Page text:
“I think it’s a really interesting exercise to see if a city has the same appeal as a team," Bankoff said. “We’re going to do that too, but from a different perspective, a fan’s perspective."
He said ESPN's move has opened the door for other media outlets to develop a larger local focus.
"Now that you’ve done it, it opens the door for other players like SB Nation to go in with a different editorial perspective," he said.
Bankoff said SB Nation’s focus on displaying well-written fan perspectives on local teams rather than using the traditional media approach, plus the sheer size of their network, has given them unique advertising opportunities.
“We come in from the grassroots perspective and offer the voice of the fan,” he said. “I think bigger companies are finding that perspective increasingly more valuable.”
He said they're focused on growing the network from a business perspective as well as a content one.
“Our goal is to be a place where bloggers can prosper," he said. “We take it seriously. We take sales seriously. We’re trying to make this into something where we can all earn a living at it.”
Gore said the approach of building locally-focused blog networks, like SB Nation, ESPN’s TrueHoop and Sweet Spot networks, Fanball, The Score's Sports Federation, Fansided, Yardbarker, Bloguin, Bleacher Report and others have done, is a promising one. One of his previous jobs was working on an Olympic Sports Network (which sounds quite similar to the one the Canadian Olympic Committee’s still trying to get off the ground).
Gore said his experience there taught him that many individual Olympic sports might not have huge year-round followings, but showing enough different sports can draw in enough fans of each to make that kind of a venture profitable. He said local blog networks can use the same approach; individual local sites may not get the pageview numbers of national sports blogs like the Yahoo! ones or Deadspin, but they can make a compelling package together.
“These niche audiences you’re seeing, like SB Nation, really aggregate,” Gore said. “You sort of aggregate these things as a whole and there’s definitely a business model there.”
Gore said the fan perspective is also appealing for advertisers, especially because it’s growing in popularity.
“The strongest voice out there is the fan’s voice,” he said.
Bleacher Report features their own massive network of bloggers. They often receive a lot of criticism in the blogosphere (some of it from me) thanks to some of their bloggers’ errors, poor writing and rumour-mongering, but they do produce some good content.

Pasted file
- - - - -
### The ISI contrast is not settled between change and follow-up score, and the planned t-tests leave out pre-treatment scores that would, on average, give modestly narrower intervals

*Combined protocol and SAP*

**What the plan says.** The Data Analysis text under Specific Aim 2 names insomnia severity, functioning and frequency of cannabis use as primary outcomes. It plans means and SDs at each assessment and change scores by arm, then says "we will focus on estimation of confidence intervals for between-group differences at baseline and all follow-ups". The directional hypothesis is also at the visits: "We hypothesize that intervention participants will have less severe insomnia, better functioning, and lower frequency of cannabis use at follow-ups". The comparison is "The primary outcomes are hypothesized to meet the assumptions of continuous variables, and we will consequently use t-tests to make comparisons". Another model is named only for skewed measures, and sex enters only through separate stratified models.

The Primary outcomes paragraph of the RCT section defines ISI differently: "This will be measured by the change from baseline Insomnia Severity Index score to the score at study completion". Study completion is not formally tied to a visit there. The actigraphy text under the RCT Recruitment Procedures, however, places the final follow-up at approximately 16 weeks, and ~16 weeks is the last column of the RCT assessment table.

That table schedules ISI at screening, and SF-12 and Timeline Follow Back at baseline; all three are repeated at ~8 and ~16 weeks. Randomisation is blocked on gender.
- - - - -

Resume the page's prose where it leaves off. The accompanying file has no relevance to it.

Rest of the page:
Nemetz said he doesn’t see Bleacher Report as a direct competitor to the likes of SB Nation, but rather as a training ground for writers.
“We’re our own part of the ecosystem,” he said. “We kind of help people develop. A lot of our writers go on to writing at newspapers. … It’s almost like a player development system for writers.”
From that perspective, Bleacher Report can be seen in a much more positive light. As I’ve written before, I’m all for the democratization of the blogosphere and the encouraging of up-and-coming writers, and Bleacher Report can certainly provide a platform, exposure and some experience for new bloggers. I’m not sure if it’s the path I’d choose if I was starting out, but if they’re helping people find professional writing jobs, that’s great. As Nemetz said, the vastness of the Internet means there’s plenty of room for different approaches.
“It’s a big space,” he said. “There are a lot of people doing interesting things in the space.”
Campitelli is one of those people doing interesting things. His site, The 700 Level, is a rare tale of a locally-focused site that became a major success without a network affiliation. It was recently acquired by Comcast. He said the blogging world’s undergone considerable change since he joined it.
“In 04, when I started my blog, sports blogs didn’t really exist,” he said. “Over the last five years, it’s changed dramatically to the point where a random fan who can write really well can make a living of it.”
He figures part of that is thanks to sports fans going to local blogs for information more frequently instead of relying on traditional media sources.
“Over the last five years, people have been going online to get their local content more and more,” he said.
Campitelli said local bloggers have a big advantage over national writers when issues involving their team spring up, because they’re familiar with the background from consistently following the team.
“No national people know as much about local teams as the people in that city,” he said.
Now that Campitelli works for a mainstream media outlet, you’d imagine that there might be more restrictions on what he can write. He said he hasn’t changed his approach, though.